There is also growing expectations for the public and private sector to understand and disclose climate-related risks, both transitional and physical risks. This expectation emerged from the 2015 Paris Agreement with the Task Force on Climate-Related Financial Disclosures (TCFD), which is evolving into standardized risk reporting requirements through the International Financial Reporting Standards (IFRS), the International Sustainability Standards Board (ISSB), the U.S. Securities and Exchange Commission (SEC), and others. The identification of risks through these standards are likely more to appease financial markets, rather than inform asset or project specific decisions. While Canada supports the adoption of disclosure rules based on the ISSB standards, these are voluntary and not mandatory, and this process is still very much a work in progress.

A big boost to infrastructure adaptation has been through joint federal and provincial initiatives, such as Infrastructure Canada’s Investing in Canada Infrastructure Program and the Disaster Mitigation and Adaptation Fund. To be eligible for government funding new infrastructure projects must apply a “Climate Lens” that considers greenhouse gas emissions and physical climate risks. In the latter case this must involve the application of a recognized climate risk assessment framework and provide an explanation on how new infrastructure through design and/or O&M will reduce vulnerability and impacts and minimize service disruptions. The costs of assessing physical climate risks for new infrastructure are covered through the funding program, while it is implied that the costs of adaptation will be incorporated into the new design and/or O&M procedures and captured within the overall project budget.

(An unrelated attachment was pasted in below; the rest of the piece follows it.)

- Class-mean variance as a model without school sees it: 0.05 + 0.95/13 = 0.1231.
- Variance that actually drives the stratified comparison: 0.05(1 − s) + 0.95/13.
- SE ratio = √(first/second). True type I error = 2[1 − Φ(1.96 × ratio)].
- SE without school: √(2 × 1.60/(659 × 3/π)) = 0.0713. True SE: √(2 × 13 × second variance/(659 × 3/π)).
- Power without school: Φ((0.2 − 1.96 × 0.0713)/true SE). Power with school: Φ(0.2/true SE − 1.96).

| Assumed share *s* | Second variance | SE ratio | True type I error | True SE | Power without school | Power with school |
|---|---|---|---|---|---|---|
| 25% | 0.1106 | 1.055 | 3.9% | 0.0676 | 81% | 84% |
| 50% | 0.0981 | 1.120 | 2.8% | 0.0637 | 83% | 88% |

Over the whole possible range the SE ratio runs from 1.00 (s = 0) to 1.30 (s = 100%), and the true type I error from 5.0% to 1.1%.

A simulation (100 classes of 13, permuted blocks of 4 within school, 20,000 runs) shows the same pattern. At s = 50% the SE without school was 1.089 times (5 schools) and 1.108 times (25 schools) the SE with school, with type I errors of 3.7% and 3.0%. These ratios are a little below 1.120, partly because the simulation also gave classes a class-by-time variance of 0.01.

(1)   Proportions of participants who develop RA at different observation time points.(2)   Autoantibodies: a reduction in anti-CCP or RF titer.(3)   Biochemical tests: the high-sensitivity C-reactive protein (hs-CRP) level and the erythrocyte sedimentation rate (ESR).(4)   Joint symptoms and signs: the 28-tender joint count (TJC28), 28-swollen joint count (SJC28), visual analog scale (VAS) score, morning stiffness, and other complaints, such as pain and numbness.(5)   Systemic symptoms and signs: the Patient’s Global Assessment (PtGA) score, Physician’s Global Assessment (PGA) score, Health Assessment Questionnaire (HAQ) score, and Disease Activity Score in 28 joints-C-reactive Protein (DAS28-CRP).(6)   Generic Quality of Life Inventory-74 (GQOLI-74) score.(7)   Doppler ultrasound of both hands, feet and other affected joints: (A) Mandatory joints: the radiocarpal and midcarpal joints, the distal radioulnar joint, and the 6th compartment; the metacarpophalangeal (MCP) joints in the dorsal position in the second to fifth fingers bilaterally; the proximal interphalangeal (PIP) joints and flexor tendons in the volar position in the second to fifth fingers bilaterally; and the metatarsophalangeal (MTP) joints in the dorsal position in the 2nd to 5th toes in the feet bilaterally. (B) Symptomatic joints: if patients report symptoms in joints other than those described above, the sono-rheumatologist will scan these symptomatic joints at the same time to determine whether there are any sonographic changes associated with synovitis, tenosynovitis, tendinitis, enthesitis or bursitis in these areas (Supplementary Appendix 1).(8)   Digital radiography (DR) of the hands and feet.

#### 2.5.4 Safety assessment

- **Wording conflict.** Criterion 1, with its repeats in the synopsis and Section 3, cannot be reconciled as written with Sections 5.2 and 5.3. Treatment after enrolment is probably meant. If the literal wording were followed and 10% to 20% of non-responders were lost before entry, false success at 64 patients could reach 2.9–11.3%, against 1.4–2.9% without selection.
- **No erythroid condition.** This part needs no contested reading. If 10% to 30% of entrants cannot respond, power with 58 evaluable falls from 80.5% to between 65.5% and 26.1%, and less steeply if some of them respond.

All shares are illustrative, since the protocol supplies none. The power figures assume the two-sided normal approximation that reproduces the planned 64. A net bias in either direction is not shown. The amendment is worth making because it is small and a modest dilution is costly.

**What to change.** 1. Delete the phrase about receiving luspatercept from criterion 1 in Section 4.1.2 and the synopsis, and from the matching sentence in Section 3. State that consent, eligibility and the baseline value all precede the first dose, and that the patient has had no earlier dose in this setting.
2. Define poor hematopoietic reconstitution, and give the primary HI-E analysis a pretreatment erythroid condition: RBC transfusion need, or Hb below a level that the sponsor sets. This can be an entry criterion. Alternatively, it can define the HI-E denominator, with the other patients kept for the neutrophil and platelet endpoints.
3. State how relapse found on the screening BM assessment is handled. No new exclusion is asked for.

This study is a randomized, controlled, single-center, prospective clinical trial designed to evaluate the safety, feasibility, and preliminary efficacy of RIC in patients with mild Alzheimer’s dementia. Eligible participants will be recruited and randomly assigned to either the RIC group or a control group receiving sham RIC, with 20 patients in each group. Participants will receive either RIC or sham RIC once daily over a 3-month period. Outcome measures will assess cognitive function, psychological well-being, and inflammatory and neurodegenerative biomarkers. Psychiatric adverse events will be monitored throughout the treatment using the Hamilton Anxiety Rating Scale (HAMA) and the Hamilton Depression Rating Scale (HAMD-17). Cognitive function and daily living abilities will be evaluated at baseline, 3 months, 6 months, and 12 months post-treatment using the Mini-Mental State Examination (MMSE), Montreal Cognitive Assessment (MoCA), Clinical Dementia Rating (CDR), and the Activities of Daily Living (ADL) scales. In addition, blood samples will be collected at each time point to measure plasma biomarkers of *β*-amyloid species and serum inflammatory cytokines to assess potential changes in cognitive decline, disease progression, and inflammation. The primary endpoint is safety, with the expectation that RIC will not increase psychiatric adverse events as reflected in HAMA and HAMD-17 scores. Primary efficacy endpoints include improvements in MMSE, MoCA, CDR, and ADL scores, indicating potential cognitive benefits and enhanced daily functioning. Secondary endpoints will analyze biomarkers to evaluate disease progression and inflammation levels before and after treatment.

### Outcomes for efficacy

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In support of the Climate Lens requirement the federal government has engaged and collaborated with regional partners to establish climate change data portals that act as a science-based resource to inform climate change risk assessments. In addition, the federal government has also funded the development of a broad suite of risk assessment tools offered through the PIEVC program for application to Climate Lens eligible projects, for portfolios of assets, and for natural infrastructure. Correspondingly there has also been an advancement in guidance, tools, and design standards, headed by the National Research Council, the Canadian Standards Association, and the Standards Council of Canada, but this is a long and laborious process where progress takes time, and their coverage is selective and limited.

While we are beginning to recognize the need and urgency for climate adaptation, there are many barriers to achieving a goal of climate resiliency in Canada. At its most fundamental level, we are facing a situation where we cannot fund the replacement and renewal of our aging infrastructure even to a level of performance to meet our current climate and design standards. Various factors including uncertainty, organizational capacity, and technical capability result in a situation where our design standards have not been updated quickly enough to reflect a future climate. Finally, our bid and tendering process for public infrastructure is biased towards the use of outdated design standards and lower-price solutions, and this makes it difficult to introduce innovative and resilient design and construction methods.